Taiwan leader hits out at China as Foxconn probe becomes election issue

Foxconn’s logo is seen outside the company’s building in Taipei, Taiwan on November 10, 2022. REUTERS/Ann Wang/File Photo Obtain licensing rights

TAIPEI, Oct 24 (Reuters) – Taiwan Vice President Lai Ching-tae on Tuesday hit out at China over an investigation into Foxconn ( 2317.TW ), a major Apple ( AAPL.O ) supplier that has put pressure on them during the election.

Foxconn is facing a tax investigation in China, two sources close to the company said Monday, confirming a report in China’s state-backed Global Times.

They believe it was released for political reasons related to Taiwan’s January election, where company founder Terry Gou is running as an independent candidate for president.

The Global Times reported in an English-language story late Sunday that by contesting, Gou could split the opposition’s vote, guaranteeing victory to Lai, who is already leading the polls.

China claims Taiwan as its own territory and hates Lai, whom Beijing believes is a separatist. He says only the people of Taiwan can decide their future, and Beijing has rejected his talks.

Speaking at a press conference in Taipei, when asked about Beijing’s investigation into Foxconn, Lai said China should “affectionately appreciate” Taiwanese companies’ help in the country’s economic development.

“During the election, there is no need for China to pressure Taiwanese companies to declare a position, or directly support their preferred candidate,” he said.

Taiwanese companies will lose confidence in China and move production elsewhere if they are afraid, which is a big loss for China, Lai added.

Foxconn is pushing to diversify its manufacturing base outside of China to places like India, which may have contributed to Beijing’s pressure on the company, one of the sources said.

Gou declined to comment on the investigation, referring questions to Foxconn and indicating that he is no longer involved in the day-to-day running of the company, even though he remains a major shareholder.

Koh canceled a campaign event scheduled for Monday evening without explanation, and no events are scheduled for Tuesday, his media team said.

Foxconn said in a statement on Sunday that legal compliance is a “fundamental principle” of its operations and that it will “actively cooperate with relevant departments in related work and activities.”

Shares of Foxconn extended their declines on Tuesday, falling more than 2% against a flat broader market ( .TWII ). Shares fell 2.9% on Monday.

Allegations of interference

Taiwan often blames Beijing, whether militarily or economically, for ensuring its election results favor China, but its government has not commented on the Foxconn investigation.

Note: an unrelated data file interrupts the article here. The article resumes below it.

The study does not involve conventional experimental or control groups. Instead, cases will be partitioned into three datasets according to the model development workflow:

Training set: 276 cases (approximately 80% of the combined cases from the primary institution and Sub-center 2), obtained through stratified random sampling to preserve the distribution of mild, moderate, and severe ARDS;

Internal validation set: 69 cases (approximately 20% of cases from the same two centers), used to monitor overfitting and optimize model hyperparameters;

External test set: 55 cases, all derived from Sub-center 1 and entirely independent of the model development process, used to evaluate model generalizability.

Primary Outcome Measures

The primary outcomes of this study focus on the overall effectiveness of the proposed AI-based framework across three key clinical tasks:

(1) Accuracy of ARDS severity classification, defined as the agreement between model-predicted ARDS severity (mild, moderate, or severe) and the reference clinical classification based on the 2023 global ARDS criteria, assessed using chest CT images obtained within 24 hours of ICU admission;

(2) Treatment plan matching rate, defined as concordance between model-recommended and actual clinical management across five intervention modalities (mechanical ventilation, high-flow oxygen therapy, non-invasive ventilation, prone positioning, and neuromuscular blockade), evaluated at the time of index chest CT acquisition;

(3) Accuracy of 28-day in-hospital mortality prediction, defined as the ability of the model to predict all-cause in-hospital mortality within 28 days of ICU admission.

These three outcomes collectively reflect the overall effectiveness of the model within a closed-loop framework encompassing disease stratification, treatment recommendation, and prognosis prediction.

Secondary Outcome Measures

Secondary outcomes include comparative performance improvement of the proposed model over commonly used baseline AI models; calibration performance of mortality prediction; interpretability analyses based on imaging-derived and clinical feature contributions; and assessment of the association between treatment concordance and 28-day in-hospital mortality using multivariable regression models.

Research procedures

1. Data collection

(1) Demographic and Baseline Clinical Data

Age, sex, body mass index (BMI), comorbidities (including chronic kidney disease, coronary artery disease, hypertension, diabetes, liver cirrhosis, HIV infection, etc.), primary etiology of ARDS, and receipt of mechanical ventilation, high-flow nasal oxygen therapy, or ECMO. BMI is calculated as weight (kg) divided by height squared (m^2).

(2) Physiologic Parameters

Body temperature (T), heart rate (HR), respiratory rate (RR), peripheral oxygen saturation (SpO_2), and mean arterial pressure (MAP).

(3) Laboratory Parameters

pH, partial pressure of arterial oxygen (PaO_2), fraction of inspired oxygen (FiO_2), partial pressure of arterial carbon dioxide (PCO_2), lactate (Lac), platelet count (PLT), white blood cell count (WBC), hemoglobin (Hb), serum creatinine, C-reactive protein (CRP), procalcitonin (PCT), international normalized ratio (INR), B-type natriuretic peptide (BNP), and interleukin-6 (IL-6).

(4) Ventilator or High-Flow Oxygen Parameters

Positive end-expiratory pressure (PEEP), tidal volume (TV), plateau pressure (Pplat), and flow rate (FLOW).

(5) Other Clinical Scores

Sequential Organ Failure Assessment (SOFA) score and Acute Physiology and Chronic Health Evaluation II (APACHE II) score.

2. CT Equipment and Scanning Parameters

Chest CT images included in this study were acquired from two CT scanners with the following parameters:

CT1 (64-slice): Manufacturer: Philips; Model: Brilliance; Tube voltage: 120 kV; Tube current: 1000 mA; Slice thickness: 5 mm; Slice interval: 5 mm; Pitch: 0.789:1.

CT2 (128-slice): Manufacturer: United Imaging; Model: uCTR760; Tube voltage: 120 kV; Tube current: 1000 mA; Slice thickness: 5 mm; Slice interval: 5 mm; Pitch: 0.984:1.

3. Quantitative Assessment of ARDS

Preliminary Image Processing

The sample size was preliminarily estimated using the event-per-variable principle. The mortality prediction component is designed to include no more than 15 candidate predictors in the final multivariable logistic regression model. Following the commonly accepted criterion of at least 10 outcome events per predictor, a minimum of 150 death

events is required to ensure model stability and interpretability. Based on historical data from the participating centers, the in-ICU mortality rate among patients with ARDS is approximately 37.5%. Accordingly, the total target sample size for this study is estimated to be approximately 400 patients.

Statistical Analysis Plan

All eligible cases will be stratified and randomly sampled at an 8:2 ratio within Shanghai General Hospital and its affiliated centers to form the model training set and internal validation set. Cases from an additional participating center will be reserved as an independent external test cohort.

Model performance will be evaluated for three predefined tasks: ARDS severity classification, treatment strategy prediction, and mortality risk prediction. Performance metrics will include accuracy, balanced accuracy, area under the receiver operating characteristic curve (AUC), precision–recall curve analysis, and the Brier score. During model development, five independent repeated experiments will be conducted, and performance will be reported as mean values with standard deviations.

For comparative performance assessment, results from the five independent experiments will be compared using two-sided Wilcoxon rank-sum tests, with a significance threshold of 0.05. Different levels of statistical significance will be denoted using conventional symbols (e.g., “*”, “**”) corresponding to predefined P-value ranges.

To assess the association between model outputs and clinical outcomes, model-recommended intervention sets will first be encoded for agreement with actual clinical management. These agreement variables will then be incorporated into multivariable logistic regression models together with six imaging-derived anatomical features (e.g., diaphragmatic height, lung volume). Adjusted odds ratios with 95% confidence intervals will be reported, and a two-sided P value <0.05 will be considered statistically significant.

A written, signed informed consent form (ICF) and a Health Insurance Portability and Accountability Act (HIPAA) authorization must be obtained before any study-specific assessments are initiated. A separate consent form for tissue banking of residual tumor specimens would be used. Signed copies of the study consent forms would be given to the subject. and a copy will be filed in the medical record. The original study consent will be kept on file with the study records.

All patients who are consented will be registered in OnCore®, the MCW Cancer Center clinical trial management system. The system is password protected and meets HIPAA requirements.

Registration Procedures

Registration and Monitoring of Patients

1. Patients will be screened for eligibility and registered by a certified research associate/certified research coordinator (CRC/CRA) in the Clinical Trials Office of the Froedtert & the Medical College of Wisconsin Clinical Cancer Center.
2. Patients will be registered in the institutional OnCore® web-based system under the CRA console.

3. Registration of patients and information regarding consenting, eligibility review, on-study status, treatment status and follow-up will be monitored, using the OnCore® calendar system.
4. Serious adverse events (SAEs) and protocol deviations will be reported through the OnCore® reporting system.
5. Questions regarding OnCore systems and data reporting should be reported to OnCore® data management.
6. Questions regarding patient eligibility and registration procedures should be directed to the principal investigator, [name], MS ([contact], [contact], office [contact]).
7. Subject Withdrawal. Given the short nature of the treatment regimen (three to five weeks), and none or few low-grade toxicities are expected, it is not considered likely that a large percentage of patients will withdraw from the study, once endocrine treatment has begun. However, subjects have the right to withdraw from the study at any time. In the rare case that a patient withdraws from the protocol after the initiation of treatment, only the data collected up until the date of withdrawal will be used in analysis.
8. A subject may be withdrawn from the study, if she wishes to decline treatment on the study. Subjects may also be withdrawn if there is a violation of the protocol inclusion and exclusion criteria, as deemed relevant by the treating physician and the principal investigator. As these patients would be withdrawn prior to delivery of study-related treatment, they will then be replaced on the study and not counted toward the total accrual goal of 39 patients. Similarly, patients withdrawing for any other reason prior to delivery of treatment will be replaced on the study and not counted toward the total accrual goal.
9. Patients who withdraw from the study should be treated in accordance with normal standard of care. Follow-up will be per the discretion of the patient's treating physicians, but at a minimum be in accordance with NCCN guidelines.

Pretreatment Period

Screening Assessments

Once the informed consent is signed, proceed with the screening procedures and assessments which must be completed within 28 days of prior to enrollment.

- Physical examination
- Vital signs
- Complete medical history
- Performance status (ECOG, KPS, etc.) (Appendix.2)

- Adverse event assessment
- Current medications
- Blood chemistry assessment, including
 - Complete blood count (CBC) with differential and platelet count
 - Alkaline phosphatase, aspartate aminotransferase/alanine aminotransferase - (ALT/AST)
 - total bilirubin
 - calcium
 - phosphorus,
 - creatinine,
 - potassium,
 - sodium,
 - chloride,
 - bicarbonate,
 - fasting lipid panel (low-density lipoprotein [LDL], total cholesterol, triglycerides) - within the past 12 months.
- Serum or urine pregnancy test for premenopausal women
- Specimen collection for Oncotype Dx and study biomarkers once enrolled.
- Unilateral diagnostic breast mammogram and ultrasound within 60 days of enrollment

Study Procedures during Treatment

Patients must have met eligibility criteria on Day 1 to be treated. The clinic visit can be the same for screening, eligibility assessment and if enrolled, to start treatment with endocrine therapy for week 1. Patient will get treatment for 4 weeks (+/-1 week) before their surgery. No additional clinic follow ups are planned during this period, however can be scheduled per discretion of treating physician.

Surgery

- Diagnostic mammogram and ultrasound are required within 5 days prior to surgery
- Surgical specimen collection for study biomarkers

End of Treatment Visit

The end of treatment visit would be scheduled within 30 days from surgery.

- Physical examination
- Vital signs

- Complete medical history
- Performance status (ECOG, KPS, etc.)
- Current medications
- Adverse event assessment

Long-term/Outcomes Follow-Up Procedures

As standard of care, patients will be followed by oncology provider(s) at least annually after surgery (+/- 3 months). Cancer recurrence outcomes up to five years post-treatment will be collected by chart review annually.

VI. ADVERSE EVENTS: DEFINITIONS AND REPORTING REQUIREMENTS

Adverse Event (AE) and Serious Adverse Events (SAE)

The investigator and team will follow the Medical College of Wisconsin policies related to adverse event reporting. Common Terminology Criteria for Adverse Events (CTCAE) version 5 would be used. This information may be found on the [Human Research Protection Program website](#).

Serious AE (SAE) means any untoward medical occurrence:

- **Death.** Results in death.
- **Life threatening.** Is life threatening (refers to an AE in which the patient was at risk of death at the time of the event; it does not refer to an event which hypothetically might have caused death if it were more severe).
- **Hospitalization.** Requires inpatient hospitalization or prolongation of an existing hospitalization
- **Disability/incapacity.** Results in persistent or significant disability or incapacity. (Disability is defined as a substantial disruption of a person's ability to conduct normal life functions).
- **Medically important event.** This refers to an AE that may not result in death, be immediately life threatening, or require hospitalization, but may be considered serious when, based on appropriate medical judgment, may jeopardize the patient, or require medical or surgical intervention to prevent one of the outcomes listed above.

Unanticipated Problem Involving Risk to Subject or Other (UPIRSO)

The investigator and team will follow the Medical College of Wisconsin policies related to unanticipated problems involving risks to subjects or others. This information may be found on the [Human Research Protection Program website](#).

A senior Taiwanese security source, speaking on condition of anonymity because they were not authorized to speak to the media, told Reuters that China’s senior leadership was unhappy with the Global Times story, a government assessment.

That’s because an investigation was quickly launched by the ruling Democratic Progressive Party, which Lai leads, to accuse China of trying to meddle in the election to gain voter support.

Authorities in China have yet to confirm the investigation, which has not received further media coverage within the country.

Speaking at a separate event, former Taipei Mayor Ko Wen-jae, who is running as the presidential candidate of his Taiwan People’s Party and is second to Lai in many opinion polls, said China, a “proclaimed world superpower,” should explain the investigation.

“The biggest problem in this case is that there is no way for the Taiwanese government to communicate with the mainland on behalf of Taiwanese companies,” Ko said.

After President Tsai Ing-wen took office in 2016, China cut off the regular government-to-government dialogue mechanism with Taiwan.

Reporting by Ben Blanchard and Yimou Lee; Additional reporting by Jeanie Gao; Editing by Jacqueline Wong and Jamie Freed

Our Standards: Thomson Reuters Trust Principles.

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Yimou Lee, a Reuters senior correspondent, covers everything from Taiwan to critical Taiwan-China relations, including China’s military aggression and Taiwan’s important role as a global semiconductor powerhouse. A three-time SOPA award winner, her reporting from Hong Kong, China, Myanmar and Taiwan over the past decade has included Myanmar’s crackdown on Rohingya Muslims, Hong Kong protests and Taiwan’s battle against China’s multi-pronged campaigns to annex the island.

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